By 2006, Garcia was a cornerstone of the European team whose record playing in pairs was a remarkable 9-1-2. Twelve matches and just one defeat – and it was about to get better still.

With old partner Westwood playing with friend Darren Clarke after the death of his wife, Garcia went out with countryman Jose Maria Olazabal. As the Spanish teams so often did, they put the Americans to the sword.

Garcia and Olazabal played two four-ball matches and won both.

Garcia played foursomes with Donald again on Friday and Saturday and won both there. His combined four-ball and foursomes record had been extended to a ridiculous, unprecedented 13-1-2. One defeat in 16 matches with 14 points amassed; even the best stretch of Seve Ballesteros’s career saw him take 13 points from 16 matches.

His four wins from four matches also left him on the brink of Ryder Cup history. In the five-session era of the competition, dating back to 1975, no European had ever won all five matches, with the feat only being achieved by Larry Nelson.

History was to elude Garcia on this occasion, however, as he was just the third European to lose his singles match on the Sunday. Nevertheless, Europe recorded back-to-back 18.5-9.5 victories, with Garcia joint-top scorer once again.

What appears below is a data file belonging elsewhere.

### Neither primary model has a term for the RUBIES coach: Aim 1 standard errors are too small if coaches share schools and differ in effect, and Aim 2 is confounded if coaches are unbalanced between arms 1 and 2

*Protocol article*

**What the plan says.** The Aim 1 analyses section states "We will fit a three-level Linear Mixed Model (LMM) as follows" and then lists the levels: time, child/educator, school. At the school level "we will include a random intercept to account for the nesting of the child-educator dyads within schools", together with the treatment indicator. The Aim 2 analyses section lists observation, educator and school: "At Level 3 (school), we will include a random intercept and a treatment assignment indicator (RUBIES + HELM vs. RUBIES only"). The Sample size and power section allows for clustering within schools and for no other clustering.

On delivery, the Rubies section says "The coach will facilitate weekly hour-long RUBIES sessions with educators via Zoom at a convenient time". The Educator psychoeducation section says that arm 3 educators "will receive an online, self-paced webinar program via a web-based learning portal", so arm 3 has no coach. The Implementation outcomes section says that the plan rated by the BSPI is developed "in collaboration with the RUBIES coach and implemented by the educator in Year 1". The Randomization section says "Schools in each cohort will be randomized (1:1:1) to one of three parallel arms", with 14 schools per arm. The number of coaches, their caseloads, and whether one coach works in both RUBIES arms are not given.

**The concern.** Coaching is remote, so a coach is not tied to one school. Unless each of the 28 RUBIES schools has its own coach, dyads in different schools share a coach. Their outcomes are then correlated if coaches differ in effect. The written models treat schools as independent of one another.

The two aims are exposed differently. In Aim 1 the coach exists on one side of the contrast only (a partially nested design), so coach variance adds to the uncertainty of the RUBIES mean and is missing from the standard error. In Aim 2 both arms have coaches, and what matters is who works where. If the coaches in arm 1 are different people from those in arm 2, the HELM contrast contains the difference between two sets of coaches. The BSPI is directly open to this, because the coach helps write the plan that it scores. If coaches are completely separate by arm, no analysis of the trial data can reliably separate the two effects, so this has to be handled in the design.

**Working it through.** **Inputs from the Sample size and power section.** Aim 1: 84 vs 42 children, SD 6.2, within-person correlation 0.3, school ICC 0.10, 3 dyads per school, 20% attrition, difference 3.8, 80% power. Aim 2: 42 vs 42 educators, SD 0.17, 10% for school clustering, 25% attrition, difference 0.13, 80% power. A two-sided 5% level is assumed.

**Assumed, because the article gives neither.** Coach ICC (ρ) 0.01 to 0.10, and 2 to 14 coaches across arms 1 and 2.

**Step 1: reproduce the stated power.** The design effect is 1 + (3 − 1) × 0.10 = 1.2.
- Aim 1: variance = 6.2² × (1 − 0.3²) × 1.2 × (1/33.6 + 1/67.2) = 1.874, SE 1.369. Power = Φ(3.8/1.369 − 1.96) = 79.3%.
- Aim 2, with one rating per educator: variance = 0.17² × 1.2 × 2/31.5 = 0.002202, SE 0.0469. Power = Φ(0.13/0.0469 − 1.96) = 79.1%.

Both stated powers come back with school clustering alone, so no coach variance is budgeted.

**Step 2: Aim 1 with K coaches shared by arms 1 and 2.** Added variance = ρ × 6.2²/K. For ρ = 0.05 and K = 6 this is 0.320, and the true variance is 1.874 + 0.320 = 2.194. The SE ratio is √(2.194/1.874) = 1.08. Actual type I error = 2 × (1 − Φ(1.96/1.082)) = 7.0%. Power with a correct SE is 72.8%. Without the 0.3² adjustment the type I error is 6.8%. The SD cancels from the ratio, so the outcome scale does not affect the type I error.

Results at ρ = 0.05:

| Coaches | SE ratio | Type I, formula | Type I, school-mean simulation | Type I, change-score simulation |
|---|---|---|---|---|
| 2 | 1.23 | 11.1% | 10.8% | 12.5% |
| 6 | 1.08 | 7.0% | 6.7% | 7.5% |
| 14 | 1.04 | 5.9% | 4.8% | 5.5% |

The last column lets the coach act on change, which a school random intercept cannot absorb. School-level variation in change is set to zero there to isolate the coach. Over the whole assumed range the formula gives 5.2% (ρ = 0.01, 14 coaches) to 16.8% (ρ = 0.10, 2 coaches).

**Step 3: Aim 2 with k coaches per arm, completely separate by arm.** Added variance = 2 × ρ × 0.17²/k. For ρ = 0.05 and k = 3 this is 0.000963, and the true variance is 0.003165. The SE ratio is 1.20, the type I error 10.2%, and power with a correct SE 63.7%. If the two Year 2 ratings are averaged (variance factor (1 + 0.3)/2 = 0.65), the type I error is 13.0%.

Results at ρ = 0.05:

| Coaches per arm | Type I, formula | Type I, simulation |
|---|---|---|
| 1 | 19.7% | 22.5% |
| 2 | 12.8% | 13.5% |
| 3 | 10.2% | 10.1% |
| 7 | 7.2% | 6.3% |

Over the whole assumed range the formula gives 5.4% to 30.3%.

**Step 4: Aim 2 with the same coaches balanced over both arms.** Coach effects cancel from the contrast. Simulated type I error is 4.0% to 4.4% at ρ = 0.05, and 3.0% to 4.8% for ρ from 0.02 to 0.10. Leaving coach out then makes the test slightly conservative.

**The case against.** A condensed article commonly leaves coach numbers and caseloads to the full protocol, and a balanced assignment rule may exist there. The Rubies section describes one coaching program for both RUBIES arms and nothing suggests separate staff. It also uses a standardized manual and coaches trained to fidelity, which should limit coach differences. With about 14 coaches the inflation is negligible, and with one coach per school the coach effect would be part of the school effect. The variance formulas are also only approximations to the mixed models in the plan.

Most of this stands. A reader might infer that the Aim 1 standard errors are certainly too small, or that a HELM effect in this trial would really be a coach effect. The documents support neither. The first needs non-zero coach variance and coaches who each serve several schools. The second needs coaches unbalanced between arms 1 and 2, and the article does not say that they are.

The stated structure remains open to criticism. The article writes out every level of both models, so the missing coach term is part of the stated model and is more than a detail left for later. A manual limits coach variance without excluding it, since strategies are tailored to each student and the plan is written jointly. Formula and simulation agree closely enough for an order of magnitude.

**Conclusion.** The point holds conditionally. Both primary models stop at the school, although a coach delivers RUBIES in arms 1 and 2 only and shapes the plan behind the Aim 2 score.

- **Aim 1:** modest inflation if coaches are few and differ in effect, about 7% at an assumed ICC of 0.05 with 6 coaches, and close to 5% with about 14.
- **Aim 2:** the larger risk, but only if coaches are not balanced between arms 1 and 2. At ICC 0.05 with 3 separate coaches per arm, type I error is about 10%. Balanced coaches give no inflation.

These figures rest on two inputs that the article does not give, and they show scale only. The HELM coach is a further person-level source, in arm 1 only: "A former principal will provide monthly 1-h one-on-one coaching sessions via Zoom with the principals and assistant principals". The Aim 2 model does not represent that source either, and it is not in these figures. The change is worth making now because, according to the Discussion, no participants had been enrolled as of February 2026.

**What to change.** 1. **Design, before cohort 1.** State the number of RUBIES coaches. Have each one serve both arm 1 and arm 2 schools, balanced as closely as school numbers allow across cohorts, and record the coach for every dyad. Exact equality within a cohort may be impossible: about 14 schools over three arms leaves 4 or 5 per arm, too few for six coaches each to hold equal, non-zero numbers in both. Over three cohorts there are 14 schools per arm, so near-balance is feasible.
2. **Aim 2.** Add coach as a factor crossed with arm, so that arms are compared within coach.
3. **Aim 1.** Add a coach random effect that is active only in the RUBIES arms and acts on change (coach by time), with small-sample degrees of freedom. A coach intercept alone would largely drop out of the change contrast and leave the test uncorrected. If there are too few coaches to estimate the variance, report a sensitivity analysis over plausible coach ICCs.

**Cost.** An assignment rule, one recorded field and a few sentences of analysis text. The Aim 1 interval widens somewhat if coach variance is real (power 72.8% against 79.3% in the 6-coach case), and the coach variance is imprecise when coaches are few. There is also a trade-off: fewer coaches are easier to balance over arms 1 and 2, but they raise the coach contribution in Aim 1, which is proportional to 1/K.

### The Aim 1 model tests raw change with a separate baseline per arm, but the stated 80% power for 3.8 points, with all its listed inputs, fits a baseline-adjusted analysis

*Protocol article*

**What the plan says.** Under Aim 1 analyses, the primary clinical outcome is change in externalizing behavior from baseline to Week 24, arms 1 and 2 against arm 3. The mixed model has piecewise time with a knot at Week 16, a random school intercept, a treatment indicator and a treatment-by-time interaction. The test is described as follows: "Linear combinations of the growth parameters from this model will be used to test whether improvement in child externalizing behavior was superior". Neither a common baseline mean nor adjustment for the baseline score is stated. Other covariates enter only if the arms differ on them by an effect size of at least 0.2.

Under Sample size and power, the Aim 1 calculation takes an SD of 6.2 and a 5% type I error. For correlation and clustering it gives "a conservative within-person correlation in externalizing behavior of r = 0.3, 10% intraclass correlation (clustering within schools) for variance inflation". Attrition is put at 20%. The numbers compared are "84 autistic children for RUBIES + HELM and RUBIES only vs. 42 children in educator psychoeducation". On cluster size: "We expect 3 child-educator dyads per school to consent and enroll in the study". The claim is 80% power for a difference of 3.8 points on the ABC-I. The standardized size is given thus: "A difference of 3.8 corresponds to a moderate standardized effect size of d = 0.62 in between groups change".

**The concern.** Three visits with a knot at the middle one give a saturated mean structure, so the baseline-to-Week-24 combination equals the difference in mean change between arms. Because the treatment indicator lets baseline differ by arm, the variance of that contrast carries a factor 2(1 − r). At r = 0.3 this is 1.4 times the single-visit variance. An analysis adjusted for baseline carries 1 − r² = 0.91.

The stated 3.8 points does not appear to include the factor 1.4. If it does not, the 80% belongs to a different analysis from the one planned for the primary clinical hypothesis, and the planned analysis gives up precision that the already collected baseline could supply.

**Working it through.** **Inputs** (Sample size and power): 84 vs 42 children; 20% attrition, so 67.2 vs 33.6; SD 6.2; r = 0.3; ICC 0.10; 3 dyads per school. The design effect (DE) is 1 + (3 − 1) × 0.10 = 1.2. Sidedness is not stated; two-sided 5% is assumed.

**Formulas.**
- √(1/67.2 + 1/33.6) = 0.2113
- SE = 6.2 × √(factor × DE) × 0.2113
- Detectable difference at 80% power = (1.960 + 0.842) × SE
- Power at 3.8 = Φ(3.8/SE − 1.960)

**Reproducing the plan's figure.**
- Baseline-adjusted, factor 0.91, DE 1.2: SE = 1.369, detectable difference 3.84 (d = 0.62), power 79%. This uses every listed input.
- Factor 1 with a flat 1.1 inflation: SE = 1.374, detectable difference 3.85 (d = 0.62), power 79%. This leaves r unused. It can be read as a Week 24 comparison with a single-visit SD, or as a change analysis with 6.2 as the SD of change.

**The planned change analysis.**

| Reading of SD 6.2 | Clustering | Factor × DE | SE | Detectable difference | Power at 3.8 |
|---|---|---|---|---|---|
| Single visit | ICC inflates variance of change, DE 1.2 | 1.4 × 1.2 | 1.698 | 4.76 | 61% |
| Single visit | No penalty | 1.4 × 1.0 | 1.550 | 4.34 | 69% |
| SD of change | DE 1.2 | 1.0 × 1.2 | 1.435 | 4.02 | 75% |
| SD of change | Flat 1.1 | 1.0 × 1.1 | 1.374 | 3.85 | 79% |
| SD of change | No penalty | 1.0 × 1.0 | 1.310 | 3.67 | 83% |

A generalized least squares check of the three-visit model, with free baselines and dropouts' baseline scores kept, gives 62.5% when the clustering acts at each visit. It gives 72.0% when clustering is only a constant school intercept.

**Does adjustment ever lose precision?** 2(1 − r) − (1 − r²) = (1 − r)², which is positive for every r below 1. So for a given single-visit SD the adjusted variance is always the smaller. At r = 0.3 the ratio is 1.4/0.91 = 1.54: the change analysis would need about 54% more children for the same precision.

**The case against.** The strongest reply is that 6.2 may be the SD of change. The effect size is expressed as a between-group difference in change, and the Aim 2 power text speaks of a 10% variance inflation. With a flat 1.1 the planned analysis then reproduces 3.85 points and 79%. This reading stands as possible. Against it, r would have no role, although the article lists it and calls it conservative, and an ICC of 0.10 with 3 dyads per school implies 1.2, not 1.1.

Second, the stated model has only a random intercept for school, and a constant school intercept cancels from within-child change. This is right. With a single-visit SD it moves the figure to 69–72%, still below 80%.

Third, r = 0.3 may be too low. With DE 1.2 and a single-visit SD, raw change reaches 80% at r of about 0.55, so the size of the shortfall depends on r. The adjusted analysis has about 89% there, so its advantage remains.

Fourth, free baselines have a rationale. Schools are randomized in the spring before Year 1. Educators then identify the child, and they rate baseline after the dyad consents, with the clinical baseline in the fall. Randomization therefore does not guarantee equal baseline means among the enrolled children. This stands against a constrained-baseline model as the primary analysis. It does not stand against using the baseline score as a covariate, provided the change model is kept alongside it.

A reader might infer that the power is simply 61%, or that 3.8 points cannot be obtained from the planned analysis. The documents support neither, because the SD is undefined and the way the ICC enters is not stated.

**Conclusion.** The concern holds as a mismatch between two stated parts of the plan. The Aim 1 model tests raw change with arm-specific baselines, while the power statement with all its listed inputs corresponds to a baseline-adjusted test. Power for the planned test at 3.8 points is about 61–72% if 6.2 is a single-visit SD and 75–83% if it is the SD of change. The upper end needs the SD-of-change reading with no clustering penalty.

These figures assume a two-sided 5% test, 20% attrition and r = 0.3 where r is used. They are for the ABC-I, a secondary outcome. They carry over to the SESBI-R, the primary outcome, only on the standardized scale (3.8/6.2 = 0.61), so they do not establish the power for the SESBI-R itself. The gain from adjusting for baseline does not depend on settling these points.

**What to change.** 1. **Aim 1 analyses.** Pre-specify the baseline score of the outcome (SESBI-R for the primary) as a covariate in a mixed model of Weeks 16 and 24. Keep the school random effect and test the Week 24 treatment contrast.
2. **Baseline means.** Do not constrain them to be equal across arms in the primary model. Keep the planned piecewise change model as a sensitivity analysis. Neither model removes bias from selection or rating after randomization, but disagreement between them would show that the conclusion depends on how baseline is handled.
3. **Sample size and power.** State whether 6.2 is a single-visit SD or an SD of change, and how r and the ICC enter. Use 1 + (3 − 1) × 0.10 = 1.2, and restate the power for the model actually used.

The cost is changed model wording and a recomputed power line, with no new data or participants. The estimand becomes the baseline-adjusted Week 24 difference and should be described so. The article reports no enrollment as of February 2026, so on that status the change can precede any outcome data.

While Ian Poulter would perhaps take the mantle in years to come, by 2008, Garcia was Europe’s Ryder Cup talisman.

But things came to a grinding halt. 

It’s fair to say captains can’t have too much of a positive influence on a Ryder Cup team; after all, they’re not the ones hitting the shots, but 2008 proved they can certainly have a negative influence. 

With no Donald to play with, Garcia played the morning foursomes with Lee Westwood, before being split to partner Miguel Angel Jimenez.

With Europe 5.5-2.5 down, Garcia was sat out Saturday’s morning session, before partnering Paul Casey in the afternoon. 

Garcia was then thrashed 5&4 by 23-year-old wonderkid Anthony Kim. It was a performance captain Faldo would later call ‘useless’, before softening to ‘lousy’, while citing Garcia’s bad attitude. 

While it wasn’t Faldo hitting the shots, he shouldered much of the blame as Europe – rare favourites on US soil – misfired, with Garcia failing to win a match all week.

And amid poor form throughout 2010, where he fell out of the world’s top 50, Garcia took an extended break from golf, jumping at the chance to be Colin Montgomerie’s vice-captain at Celtic Manor.

Back inside the top 20 two years later, a newly invigorated Garcia headed to Medinah with an unusually star-studded European team. With the likes of Rory McIlroy, Justin Rose, Lee Westwood and Ian Poulter and Luke Donald, the spotlight wasn’t on Garcia quite so much.